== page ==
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Retired professor Susan Kirschner says we all have stories inside that need to be written down and shared. 

Do you remember the scene in “The Bridge of Madison County” when the children of Meryl Streep’s character discover a chronicle of her life after she had died?

In her memoirs, they learned their mother had a brief interlude with a traveling photographer (played by Clint Eastwood) and they were quick to condemn her.

She likely knew her journal would be read, so why do you think she spoke her truth?

Perhaps it was to share the reality of her life and the sacrifice she made to keep the family together by staying married to a man who needed her?

Do memories of the past whisper to you? Does your narrative inspire a memoir?

Our lives don’t have to be as dramatic as the story told in “Bridges of Madison County” to be of value to our legacy.

Spanish filmmaker Luis Buñuel once said, “Without memory there is no life.”

Michel de Montaigne, a key figure in the French Renaissance and believed to be the father of the essay, composed many letters to Étienne de la Boétie, with whom he formed a close and lasting friendship. The death of Boétie left a painful void in Montaigne’s life.

It is said Montaigne began writing to Boétie to help him cope with the loss of a friend. He wanted to be known as he really was. Those letters were saved and later published.

Reasons why

There are many reasons for us to reminisce.

Susan Kirschner is retired as a senior lecturer in the humanities department at Lewis and Clark College, where she taught creative nonfiction, including memoirs.

She says we record memoirs for a variety of reasons, including to help us overcome and heal events of the past. It gives us perspective when we look back.

“Memories can be unreliable,” she says. “Some people check and re-check their recall and talk to people involved, others look up documents that may trigger memories.”

Kirschner says it’s helpful to understand how memories work. Implicit memory works in the subconscious, taking in texture, sound, touch of clothes and smells. Explicit memory is in the conscious — it records what you do and feel.

“The brain is enormously efficient taking in all stimuli and places that we can retrieve,” Kirschner says. “All we need is a stimulus that triggers a memory, such as the smell of a roast in the oven, things closest to the center in the brain. All senses control memory and if you want you can recover them.”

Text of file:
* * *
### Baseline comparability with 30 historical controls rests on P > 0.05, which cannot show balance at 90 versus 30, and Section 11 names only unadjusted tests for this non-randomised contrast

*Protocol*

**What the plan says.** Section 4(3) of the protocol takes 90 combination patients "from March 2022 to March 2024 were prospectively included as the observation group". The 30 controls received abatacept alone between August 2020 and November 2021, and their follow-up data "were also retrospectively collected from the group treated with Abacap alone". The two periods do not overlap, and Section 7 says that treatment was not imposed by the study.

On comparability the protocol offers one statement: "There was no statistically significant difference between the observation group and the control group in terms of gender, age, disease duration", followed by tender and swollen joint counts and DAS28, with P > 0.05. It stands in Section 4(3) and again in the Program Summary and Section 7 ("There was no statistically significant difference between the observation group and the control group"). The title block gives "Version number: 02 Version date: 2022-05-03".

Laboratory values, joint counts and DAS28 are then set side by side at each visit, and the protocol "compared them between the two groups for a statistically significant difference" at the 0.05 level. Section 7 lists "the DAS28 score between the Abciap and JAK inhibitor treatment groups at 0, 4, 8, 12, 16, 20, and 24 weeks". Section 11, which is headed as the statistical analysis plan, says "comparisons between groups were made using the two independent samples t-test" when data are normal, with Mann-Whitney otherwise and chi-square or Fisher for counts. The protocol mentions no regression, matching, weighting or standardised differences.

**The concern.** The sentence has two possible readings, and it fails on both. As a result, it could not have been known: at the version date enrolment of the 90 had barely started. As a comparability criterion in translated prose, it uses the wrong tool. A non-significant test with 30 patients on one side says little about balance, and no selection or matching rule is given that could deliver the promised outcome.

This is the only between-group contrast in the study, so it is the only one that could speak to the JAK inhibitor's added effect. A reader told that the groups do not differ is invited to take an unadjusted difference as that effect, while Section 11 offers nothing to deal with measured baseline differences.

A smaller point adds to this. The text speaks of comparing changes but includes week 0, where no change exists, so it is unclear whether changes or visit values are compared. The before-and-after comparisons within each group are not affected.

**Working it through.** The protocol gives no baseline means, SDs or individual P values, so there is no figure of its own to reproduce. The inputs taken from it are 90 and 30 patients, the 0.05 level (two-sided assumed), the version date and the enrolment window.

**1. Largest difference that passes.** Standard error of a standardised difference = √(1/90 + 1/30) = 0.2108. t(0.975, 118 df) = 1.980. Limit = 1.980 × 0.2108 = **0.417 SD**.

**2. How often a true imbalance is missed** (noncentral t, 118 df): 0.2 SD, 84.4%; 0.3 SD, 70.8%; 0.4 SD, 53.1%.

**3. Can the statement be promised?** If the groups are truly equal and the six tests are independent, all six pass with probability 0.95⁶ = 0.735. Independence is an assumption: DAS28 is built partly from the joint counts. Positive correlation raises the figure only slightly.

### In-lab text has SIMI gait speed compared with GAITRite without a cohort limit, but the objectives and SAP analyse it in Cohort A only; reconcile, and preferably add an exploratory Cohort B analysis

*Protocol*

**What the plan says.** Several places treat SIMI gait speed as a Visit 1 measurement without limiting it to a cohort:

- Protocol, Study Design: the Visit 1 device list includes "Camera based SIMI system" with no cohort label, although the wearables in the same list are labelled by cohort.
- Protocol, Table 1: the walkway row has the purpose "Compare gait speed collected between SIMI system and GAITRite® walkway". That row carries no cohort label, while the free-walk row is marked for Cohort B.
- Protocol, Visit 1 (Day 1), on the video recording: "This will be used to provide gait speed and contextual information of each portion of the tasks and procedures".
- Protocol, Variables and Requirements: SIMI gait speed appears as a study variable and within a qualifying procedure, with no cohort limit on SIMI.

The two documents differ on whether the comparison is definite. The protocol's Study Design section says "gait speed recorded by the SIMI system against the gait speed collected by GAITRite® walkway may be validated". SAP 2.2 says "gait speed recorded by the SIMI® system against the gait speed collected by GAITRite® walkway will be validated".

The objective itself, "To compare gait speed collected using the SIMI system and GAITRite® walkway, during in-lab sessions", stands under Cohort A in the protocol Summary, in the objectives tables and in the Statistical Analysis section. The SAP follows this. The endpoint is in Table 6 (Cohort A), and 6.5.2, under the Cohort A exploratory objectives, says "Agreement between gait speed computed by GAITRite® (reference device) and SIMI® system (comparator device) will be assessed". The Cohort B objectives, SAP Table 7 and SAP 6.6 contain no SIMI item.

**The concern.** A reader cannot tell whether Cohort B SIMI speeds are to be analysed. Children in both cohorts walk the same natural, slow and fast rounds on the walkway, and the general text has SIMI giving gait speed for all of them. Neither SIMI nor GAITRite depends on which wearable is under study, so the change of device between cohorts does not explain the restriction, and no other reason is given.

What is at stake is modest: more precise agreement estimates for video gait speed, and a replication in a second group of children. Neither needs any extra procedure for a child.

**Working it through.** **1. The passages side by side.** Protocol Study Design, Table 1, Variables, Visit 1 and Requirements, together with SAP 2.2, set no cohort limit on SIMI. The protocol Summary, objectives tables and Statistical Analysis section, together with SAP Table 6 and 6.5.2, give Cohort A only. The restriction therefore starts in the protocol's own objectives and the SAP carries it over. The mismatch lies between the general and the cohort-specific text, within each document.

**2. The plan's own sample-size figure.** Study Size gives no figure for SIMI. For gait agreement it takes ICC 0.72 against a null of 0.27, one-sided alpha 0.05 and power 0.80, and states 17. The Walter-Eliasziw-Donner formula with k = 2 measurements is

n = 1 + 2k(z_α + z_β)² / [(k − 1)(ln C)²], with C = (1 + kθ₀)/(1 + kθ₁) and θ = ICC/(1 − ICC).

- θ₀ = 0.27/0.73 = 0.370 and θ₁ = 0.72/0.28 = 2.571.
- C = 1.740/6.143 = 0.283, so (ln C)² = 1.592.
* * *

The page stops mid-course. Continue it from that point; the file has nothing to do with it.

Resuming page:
Write a memoir to chronicle the amazing life you’ve led, she says. Write to keep family history alive, to feel heard or to explain certain conflicts from your perspective. It could give your own life more meaning because you share facts of your life that aren’t discussed in the present, for whatever reason.

Perhaps you suffer from misunderstandings or regrets and you want to explore your intentions at the time, and you want your memoir to be discovered when you are gone.

Writing a memoir gives you an opportunity to imagine your life from another’s point of view. You may wish to control your own narrative and be the primary source of that story, Kirschner says.

Do the work

How do you get started? “Start writing,” she says. “As you write you could remember more and more. Ask a sibling or other family member their memories and in time a narrative will unfold. He or she could have a totally different perspective.”

Perhaps a friend could describe a room, or what was going on at a particular time. “Writing has the power to be intimate but distant,” Kirschner says. “When you know who you are, you are not lonely.”

Keep notes, tickets to events and places you’ve been. Keep a journal about thoughts and feelings that have meaning in your life.

“There is no one way to write a memoir or to stimulate memory,” Kirschner says, so if you join a memoir-writing group, don’t be discouraged if someone criticizes you. Their purpose might just be to encourage your efforts.

Pick one happening in your life and start writing. Make a list of your early memories. They can help you put your life in order and make sense of it to children and other family members.

Intuitively pick one memory and write the story behind the memory. Keep a list of memories recalled as you write. A memoir can give you a sense of purpose when your once active work life is finished. Written memories are immortal.

Begin to answer questions about your ancestry, home and family life, education, relationships, children, vocations and words of wisdom. For more help, visit a personal historian like trenacleland.com.

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